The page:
Things are looking up for Nicole Kidman's Grace of Monaco. Pushed out of this year's Oscar race, the film will open the Cannes Film Festival instead.
The Olivier Dahan-directed, Harvey Weinstein-produced movie about the titular movie-star princess once looked like it would be a contender for this year's Oscars, if not for a best picture prize, than at least for a trophy for Kidman. At last year's Cannes festival, Gregg Kilday of The Hollywood Reporter wrote that in previewing his upcoming slate of films "Weinstein lavished special attention on Grace." But by September, after an underwhelming trailer, Grace was pushed to spring 2014, raising speculation that perhaps the film wasn't good enough to compete in this crowded year. (Perhaps it was just that Weinstein already had two Best Actress contenders, Judi Dench and Merl Streep, both of whom did get nominated.)
Yesterday, Dave McNary of Variety reported that the movie was pulled from its March 14 release date. McNary explained that Dahan "has publicly clashed with the company over the biopic," angry about Harvey Scissorhands' demanded cuts, the implication being the move was bad news. But the movie will not be banished into oblivion. Instead, it will get an incredibly high profile opening. Maybe this means there's hope for it yet. Maybe Cannes just wanted to ensure a starry opening red carpet. (Kidman tends to look great at these events.)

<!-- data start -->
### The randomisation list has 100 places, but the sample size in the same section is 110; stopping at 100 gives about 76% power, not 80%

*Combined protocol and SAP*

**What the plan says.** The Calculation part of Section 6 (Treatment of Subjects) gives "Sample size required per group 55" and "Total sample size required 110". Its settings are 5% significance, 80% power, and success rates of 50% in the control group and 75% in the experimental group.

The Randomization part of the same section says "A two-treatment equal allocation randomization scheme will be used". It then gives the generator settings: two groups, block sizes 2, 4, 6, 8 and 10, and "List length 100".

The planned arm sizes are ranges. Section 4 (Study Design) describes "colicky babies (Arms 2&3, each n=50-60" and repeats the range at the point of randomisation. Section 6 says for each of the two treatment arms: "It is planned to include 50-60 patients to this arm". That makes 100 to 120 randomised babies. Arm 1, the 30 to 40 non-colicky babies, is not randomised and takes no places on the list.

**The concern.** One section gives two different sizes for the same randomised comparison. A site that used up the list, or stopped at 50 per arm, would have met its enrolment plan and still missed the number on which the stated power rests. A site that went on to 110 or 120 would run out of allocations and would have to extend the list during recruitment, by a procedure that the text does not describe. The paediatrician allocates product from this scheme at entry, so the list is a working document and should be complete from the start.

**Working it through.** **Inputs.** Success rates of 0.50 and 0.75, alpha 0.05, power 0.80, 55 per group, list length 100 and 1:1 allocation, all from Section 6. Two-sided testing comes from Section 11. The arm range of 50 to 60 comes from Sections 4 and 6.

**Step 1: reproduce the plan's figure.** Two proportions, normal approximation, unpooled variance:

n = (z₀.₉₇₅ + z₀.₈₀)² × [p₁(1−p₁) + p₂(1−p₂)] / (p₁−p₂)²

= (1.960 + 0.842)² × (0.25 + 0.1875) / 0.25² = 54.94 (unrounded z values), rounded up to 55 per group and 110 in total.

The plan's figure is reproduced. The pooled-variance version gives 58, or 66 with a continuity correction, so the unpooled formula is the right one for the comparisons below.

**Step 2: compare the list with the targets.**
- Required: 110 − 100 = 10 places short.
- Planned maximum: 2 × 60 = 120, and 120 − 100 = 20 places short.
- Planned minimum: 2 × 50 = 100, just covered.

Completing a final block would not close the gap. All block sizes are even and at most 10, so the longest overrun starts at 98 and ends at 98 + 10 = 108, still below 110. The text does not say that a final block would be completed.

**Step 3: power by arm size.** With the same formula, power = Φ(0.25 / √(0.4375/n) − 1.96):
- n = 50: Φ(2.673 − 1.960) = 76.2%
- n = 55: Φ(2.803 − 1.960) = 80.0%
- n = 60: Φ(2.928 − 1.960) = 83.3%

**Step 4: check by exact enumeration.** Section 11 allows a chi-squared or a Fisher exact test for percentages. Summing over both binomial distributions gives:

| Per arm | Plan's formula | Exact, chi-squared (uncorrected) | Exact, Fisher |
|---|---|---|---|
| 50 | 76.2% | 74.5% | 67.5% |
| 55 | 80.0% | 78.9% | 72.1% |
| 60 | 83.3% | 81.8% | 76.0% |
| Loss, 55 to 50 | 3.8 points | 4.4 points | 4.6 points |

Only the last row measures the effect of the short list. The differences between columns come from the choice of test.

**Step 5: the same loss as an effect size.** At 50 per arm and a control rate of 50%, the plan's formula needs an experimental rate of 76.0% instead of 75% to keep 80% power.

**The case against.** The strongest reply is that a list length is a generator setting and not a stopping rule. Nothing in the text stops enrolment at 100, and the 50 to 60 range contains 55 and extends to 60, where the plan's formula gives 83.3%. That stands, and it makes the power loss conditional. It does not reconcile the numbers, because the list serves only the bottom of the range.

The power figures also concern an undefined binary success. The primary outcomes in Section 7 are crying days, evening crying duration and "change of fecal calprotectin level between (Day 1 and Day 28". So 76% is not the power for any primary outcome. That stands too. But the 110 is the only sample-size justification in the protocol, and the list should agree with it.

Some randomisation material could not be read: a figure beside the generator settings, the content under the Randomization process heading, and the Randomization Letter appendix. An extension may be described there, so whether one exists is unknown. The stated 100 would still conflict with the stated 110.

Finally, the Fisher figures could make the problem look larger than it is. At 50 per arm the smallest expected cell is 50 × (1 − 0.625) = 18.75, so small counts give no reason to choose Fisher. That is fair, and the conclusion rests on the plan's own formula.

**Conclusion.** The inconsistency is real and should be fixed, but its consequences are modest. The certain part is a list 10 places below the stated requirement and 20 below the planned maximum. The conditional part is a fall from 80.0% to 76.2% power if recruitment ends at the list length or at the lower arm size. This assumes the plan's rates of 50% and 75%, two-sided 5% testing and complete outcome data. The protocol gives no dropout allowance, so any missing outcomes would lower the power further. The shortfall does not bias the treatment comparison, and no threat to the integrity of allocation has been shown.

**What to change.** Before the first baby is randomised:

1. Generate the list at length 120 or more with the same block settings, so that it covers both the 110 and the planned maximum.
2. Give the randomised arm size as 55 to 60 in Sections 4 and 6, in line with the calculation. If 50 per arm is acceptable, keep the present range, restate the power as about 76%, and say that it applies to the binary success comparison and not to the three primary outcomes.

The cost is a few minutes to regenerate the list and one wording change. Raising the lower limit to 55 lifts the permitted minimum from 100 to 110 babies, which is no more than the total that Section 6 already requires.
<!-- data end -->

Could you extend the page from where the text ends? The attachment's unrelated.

The situation is not unlike that of last year's Cannes opener. After Baz Luhrmann's Great Gatsby was pushed out of Oscar season, it got a glittery Cannes fete. While that film had its critics, it certainly wasn't the huge disaster everyone was predicting, though the fact that it opened after it premiered in U.S. theaters certainly robbed it of some prestige. Prestige that Kidman and Grace will help restore? ...It'll be better for everyone if the movie is good.
This article is from the archive of our partner The Wire.